In spite of the fact that we are seldom satisfied with what we see in our mirrors, looking glasses have always fascinated us— even before they were invented.
In Greek mythology, the hunter Narcissus fell in love with the image he saw in a reflecting pool, failing to realize that it was not some other hunk staring back at him but his own face. Once metallurgy was invented, early women polished copper and stones like obsidian to get a glimpse of themselves when there wasn’t a body of still water nearby. While these reflective materials weren’t as clear as a pool’s, at least you could view yourself on the vertical and not fall on your face.
Mirrors as we know them—clear glass with a metallic backing—are believed to date from the first century AD in Lebanon. Later, Venice became the center of mirror making, and it held its technology so dear that when a craftsman had to travel away from the city, his family was held hostage until he returned, lest he take trade secrets elsewhere. Since then, we’ve turned our attention instead to how they’re framed—as the view doesn’t change that much no matter which mirror we gaze into.
Winterthur Museum’s 175 furnished rooms aren’t exactly halls of mirrors, though a brief tour of a few of them finds looking glasses catching your eye and image around practically every corner.
Josh Lane is curator of furniture at Winterthur, and Ann Wagner is curator of decorative arts. Both are perfect guides for an hour or so of disappearing through the looking glass. They explain that “looking glass” was the common term used until the mid-19th century, when “mirror” became common.
Lane notes that most early mirrors were small and difficult to transport, so they were often purchased separately from the frame. As a result, several in the Winterthur collection—like those sold in antique stores—consist of two or more panes of adjoining glass housed within a single frame to make a larger mirror.
“Mirrors—especially large ones—weren’t used just as looking glasses, but also as sources of lighting,” says Wagner.
Mirrors pick up and magnify light, whether from windows, a fireplace or artificial sources. As there was no electricity in colonial and post-colonial times, mirrors often had sconces attached to their frames to reflect and magnify candlelight. Of course, this only occurred in grand homes, as many people couldn’t afford framed mirrors.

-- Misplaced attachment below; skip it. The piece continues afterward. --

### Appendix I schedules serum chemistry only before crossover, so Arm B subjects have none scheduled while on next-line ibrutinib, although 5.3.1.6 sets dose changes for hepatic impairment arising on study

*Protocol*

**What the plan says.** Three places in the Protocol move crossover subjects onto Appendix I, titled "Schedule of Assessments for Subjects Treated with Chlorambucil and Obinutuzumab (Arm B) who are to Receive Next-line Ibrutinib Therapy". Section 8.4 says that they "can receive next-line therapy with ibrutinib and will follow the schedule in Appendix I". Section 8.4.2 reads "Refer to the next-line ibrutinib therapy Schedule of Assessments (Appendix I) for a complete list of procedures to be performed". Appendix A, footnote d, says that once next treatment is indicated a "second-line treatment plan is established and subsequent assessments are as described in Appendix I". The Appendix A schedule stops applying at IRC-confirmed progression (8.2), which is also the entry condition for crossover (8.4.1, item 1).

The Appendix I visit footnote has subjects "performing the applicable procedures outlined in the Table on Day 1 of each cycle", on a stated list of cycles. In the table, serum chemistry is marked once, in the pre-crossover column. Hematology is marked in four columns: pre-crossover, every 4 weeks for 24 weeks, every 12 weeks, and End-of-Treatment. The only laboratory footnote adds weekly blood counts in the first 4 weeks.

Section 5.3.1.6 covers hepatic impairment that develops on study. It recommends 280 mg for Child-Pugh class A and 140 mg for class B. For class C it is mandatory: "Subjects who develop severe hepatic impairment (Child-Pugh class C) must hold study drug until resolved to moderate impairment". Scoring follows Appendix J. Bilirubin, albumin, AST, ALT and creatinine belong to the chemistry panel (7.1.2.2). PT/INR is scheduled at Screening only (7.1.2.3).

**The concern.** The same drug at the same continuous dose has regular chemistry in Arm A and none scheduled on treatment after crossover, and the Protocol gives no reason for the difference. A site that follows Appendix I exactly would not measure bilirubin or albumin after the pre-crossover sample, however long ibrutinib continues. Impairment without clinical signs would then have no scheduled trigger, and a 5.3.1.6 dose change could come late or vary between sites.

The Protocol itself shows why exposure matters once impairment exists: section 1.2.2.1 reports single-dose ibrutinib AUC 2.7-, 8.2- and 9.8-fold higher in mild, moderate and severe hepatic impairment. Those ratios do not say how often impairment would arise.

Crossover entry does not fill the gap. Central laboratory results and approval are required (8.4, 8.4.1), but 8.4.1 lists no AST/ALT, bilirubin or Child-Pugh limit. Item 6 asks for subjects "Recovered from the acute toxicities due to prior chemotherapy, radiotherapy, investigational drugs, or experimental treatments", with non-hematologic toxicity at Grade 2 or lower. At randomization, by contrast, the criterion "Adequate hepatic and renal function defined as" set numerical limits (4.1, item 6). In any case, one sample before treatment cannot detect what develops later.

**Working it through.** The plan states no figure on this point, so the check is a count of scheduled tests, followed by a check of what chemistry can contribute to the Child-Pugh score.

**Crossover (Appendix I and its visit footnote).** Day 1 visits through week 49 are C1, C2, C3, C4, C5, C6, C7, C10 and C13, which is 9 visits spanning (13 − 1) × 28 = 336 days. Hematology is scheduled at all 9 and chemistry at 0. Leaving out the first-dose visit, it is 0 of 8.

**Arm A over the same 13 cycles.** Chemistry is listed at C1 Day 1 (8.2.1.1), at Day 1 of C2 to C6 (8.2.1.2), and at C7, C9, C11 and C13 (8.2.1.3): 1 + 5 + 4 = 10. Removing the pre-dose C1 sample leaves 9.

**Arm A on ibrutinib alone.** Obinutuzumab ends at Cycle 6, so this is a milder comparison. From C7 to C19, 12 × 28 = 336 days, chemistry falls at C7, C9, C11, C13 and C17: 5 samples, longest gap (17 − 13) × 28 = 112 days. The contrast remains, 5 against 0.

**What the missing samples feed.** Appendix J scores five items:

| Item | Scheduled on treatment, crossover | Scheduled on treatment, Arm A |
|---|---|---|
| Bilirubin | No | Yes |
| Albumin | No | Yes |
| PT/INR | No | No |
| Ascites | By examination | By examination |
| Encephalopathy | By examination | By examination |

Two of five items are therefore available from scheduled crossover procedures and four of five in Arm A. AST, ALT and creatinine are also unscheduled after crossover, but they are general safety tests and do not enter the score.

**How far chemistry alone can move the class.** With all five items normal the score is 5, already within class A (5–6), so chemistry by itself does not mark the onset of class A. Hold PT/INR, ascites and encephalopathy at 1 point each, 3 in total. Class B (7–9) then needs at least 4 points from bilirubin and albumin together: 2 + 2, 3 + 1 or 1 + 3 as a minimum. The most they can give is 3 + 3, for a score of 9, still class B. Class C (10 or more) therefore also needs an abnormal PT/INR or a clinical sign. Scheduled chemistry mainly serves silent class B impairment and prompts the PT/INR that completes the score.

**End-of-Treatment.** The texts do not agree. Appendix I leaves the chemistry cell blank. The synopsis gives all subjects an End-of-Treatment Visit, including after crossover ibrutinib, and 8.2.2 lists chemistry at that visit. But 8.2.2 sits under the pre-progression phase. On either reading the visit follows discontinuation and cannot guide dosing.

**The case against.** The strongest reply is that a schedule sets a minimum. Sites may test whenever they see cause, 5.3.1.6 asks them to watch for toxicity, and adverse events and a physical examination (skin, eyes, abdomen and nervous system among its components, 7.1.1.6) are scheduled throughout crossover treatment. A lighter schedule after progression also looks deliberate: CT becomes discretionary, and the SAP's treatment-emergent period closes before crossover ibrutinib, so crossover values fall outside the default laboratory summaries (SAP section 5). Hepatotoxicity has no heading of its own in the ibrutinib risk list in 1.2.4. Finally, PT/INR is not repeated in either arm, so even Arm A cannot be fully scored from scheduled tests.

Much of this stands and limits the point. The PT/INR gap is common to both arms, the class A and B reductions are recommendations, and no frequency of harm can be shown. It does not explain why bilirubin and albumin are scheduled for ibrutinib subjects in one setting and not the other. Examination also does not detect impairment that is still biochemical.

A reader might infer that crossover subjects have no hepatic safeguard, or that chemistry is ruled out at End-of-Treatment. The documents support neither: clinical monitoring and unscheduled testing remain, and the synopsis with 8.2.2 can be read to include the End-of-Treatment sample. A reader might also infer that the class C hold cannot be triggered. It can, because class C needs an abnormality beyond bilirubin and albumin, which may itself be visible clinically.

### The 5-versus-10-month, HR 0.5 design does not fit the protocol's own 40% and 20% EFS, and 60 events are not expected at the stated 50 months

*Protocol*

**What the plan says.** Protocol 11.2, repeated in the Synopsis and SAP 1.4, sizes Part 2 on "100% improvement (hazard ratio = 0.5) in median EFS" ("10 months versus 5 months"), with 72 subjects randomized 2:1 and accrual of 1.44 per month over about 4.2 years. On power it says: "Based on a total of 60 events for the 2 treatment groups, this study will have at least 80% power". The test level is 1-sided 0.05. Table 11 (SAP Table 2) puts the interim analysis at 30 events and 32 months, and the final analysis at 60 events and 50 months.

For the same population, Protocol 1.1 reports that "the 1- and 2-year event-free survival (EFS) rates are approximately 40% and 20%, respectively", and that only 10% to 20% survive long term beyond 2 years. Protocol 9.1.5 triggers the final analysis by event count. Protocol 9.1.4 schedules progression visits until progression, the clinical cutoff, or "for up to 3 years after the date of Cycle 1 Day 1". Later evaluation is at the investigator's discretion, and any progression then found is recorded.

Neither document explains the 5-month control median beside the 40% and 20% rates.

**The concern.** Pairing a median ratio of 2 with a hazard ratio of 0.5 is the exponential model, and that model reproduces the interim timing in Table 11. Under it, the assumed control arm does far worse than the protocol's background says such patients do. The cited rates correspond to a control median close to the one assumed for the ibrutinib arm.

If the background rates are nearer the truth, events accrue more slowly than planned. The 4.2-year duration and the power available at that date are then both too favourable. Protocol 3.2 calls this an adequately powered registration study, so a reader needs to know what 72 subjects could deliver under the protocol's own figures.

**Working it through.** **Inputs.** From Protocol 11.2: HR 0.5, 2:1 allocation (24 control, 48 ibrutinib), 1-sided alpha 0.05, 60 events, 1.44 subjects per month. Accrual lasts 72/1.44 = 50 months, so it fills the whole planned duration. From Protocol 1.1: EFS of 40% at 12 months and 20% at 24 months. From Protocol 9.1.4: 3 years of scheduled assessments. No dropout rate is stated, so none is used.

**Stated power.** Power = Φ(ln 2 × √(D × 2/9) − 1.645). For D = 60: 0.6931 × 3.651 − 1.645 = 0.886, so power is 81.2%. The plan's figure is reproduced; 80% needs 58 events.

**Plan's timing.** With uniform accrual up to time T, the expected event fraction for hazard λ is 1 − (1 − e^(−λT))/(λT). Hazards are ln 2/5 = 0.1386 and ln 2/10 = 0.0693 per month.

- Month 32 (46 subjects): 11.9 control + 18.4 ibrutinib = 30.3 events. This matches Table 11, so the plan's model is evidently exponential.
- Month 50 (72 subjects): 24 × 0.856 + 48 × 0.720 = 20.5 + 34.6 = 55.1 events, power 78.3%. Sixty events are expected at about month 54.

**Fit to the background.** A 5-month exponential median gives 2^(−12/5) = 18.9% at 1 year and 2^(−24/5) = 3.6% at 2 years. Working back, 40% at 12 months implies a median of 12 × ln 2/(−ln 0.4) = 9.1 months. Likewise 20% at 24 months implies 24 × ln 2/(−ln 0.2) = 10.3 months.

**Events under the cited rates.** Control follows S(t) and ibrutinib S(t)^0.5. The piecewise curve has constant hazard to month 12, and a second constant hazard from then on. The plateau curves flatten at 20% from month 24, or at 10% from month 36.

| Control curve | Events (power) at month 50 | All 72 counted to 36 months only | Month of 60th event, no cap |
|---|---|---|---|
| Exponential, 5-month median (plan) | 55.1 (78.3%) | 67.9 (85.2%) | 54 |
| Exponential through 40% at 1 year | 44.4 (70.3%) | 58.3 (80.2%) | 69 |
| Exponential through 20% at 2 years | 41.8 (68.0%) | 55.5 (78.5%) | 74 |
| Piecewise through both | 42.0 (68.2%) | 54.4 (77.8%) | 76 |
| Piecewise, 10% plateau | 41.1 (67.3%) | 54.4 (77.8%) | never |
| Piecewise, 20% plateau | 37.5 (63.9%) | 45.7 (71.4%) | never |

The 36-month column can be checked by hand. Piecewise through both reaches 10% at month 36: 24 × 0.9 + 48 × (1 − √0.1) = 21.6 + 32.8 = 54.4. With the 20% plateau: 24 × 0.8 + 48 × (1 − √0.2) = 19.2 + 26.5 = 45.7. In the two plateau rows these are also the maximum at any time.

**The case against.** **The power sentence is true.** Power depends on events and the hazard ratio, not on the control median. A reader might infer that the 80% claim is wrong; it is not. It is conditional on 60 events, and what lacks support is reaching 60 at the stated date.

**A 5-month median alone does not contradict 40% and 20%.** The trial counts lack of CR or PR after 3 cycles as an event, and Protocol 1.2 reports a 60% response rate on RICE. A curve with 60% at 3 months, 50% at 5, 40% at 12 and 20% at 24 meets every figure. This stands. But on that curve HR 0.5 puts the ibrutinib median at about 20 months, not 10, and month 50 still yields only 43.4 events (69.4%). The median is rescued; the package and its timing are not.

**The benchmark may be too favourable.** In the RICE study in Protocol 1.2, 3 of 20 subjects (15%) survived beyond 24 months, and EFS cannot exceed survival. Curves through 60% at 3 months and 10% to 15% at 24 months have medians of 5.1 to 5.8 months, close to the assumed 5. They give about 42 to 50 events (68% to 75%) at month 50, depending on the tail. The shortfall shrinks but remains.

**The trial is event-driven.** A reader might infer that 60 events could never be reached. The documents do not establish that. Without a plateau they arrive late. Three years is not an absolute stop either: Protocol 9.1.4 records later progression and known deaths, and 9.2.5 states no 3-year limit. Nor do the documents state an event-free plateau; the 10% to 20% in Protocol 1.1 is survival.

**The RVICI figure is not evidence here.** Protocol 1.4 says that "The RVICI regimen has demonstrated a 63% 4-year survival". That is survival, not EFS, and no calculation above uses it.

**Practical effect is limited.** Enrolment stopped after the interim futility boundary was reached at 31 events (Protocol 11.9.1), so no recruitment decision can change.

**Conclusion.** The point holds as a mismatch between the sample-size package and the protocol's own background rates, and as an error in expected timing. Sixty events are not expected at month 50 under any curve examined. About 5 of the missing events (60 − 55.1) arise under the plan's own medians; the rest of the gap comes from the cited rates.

Most early American mirrors were made in England or, later, in France. One can only imagine how difficult it must have been to ship them unbroken across the ocean through rough seas, then have them transported by ox carts into the interior of the new country. American-made mirrors didn’t become common until well after the American Revolution.
The frames of most antique mirrors are generally reflections of the furniture style of the period in which they were made—Queen Anne or Chippendale, for example—but many draw their names from their backstories. As mirrors were expensive, if an owner had the bad luck to break one, rather than trying to replace it, he might build a frame to fit the largest piece. These were called “make do” mirrors. They’re fairly common, but also fairly expensive to purchase.
“Then there were ‘courting mirrors,’ often coming in a pine box,” Lane says. “They were from Scandinavia, and scads of them were made.”
They were small, often decorated, and given as gifts by suitors in the early 18th century. Once unboxed, they could be hung in a hallway for a quick glance at how one looked before answering the door. Freestanding mirrors that can be tilted were called “cheval glasses” and came into popularity, Lane says, during the early 1800s. “Early mirrors usually lasted only a generation or two,” he notes, before they began to lose their reflective qualities.
Originally, an amalgam of tin and mercury was used for backing clear glass. Later a silver process was used. Resurfacing a mirror still goes by the term “silvering.” In old mirrors, mercury, a very toxic metal, can actually drip out of it—and Wagner warns that laying the mirror flat doesn’t help. Winterthur is currently using a new scientific tool called an XRF spectrometer to examine its mirrors for mercury without having to deconstruct them.
H.L. “Skip” Chalfant has several antique mirrors at his shop on Paoli Pike east of West Chester, most of them in the Chippendale style. Chippendale frames are generally flat wood with decorative touches carved into the edges, although some may have a finial or a bird at the top.
“Every collector needs a Chippendale mirror,” Chalfant says.
And they are affordable. Some are signed by the person who made them, and many found locally are signed by Philadelphia cabinetmaker John Elliott. These mirrors can be purchased for a few hundred to a few thousand dollars, depending on their maker and their condition.
Several of Chalfont’s pieces, like many antique mirrors, are losing their silvering. But it’s better for a trader in antiques to leave them that way. “They’re worth more if you don’t repair them,” Chalfant says.
He displays a handsome mirror that appears a little warped around the edges. “Pine was often used as the backing, and it was covered with walnut or another wood,” Chalfant says. “But the woods age differently,” causing the warping.
How many faces have gazed into these mirrors since they were manufactured two or three centuries ago? How many balls, parties and liaisons have they witnessed from their wall-side perches?